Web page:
Policymakers — state and federal, legislative and judicial — have expressed their interest in updating the laws regarding electronic surveillance. This interest is motivated by several recent trends. First, law enforcement surveillance has traditionally been limited as much by practical considerations, including the costs and technical difficulty of obtaining evidence, as legal ones. However, technological innovations have undermined these traditional practical protections, raising questions about the adequacy of the legal protections that remain. Second, law enforcement agencies are no longer the only entities collecting information about individuals. A wide variety of commercial entities now collect information about their customers, which law enforcement can access with only minimal legal protections. However, attempts to update electronic surveillance laws are made more difficult by the fact that very little is currently known about how law enforcement officers use electronic surveillance and commercial information requests. This dissertation presents the results of three studies that investigate how law enforcement uses electronic surveillance.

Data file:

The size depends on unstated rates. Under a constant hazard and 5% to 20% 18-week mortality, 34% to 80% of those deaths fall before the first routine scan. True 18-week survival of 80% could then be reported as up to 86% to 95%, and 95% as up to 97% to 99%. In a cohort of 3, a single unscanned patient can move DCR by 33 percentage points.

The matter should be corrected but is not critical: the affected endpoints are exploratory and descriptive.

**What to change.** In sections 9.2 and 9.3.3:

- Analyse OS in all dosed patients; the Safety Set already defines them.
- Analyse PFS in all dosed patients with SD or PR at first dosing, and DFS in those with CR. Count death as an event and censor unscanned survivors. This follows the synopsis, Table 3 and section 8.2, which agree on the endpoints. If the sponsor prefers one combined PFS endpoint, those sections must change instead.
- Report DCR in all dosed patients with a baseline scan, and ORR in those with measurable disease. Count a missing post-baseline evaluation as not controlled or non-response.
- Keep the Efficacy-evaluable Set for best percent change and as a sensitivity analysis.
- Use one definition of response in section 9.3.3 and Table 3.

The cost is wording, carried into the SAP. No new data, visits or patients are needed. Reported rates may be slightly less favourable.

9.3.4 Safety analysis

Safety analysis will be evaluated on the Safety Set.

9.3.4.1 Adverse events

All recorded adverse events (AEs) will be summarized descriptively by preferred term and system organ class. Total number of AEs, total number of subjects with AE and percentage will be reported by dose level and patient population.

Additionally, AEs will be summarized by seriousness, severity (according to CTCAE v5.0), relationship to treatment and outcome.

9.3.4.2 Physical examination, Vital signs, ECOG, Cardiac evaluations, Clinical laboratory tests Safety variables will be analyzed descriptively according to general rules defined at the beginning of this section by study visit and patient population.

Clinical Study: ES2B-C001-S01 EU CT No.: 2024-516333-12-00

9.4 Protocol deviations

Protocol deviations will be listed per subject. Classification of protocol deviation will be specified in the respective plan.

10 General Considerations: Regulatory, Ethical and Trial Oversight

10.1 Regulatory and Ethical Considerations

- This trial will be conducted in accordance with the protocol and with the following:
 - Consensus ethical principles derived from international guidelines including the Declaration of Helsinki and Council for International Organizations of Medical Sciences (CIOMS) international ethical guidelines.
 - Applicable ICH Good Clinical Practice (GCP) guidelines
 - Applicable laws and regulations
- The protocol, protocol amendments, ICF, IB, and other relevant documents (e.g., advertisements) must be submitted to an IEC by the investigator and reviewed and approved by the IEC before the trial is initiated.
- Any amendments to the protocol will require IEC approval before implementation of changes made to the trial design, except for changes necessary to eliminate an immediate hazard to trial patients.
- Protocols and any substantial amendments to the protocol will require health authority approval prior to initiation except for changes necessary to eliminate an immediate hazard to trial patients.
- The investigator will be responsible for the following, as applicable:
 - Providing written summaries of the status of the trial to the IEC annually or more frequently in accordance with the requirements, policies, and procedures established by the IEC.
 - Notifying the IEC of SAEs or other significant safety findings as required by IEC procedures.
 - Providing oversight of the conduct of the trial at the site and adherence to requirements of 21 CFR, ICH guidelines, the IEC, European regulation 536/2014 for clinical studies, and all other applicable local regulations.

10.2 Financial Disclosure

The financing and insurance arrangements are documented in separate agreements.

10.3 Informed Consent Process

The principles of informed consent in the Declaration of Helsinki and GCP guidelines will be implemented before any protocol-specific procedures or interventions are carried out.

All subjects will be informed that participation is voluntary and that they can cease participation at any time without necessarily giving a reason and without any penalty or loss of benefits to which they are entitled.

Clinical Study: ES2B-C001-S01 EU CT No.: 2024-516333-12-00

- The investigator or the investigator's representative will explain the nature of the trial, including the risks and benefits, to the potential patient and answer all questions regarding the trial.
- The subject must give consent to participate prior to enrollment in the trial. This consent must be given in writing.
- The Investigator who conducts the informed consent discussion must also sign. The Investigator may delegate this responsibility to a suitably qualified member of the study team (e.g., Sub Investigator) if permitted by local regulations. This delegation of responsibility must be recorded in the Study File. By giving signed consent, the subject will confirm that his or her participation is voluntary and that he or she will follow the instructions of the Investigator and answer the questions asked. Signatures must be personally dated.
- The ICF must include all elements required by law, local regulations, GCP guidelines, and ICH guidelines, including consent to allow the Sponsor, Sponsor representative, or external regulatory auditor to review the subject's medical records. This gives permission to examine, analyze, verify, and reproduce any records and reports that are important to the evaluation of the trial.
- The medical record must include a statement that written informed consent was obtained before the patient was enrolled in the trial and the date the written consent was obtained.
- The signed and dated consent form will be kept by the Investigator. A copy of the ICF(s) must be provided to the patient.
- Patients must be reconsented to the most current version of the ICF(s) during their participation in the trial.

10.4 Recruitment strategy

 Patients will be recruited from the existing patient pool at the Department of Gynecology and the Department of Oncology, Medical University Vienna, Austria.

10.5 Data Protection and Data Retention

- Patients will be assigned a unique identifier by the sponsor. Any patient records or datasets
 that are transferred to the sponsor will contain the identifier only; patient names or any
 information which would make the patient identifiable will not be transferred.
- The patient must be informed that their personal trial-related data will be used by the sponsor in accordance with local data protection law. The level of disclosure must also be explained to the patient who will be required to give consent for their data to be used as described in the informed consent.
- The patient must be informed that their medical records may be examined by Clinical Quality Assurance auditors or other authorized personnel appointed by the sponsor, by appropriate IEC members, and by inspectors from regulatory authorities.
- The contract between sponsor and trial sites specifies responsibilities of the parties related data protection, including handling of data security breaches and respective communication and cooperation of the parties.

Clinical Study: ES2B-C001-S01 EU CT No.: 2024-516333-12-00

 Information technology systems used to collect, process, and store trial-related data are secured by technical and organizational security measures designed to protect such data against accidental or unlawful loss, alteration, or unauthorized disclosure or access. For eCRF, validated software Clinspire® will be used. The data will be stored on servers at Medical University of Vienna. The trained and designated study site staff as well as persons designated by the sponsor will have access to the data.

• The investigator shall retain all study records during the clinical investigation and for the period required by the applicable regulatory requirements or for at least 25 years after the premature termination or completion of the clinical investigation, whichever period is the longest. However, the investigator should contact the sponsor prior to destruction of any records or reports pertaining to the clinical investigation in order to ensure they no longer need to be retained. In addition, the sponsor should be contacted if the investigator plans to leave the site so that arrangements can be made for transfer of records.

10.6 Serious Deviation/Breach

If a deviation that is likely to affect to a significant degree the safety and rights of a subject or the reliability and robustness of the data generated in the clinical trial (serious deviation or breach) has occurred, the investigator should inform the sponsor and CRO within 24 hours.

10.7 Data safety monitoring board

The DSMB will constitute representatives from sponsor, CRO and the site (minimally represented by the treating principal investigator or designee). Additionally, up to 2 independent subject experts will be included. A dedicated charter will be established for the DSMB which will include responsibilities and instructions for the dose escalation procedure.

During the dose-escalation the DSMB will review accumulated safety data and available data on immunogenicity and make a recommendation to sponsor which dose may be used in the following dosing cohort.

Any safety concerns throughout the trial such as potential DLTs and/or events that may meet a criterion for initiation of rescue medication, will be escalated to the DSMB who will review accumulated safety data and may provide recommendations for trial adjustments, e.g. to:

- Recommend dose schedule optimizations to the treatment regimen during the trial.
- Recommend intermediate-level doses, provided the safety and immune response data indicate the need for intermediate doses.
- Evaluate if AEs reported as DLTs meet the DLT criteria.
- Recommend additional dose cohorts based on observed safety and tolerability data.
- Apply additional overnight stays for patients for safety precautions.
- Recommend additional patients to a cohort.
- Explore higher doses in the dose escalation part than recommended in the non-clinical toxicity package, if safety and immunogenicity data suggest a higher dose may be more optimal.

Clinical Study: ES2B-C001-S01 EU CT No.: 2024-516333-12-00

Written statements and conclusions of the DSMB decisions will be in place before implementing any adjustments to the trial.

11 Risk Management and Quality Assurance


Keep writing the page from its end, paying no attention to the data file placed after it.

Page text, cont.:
Boustead, Anne E., Police, Process, and Privacy: Three Essays on the Third Party Doctrine. Santa Monica, CA: RAND Corporation, 2016. https://www.rand.org/pubs/rgs_dissertations/RGSD384.html.
Boustead, Anne E., Police, Process, and Privacy: Three Essays on the Third Party Doctrine, RAND Corporation, RGSD-384, 2016. As of February 15, 2024: https://www.rand.org/pubs/rgs_dissertations/RGSD384.html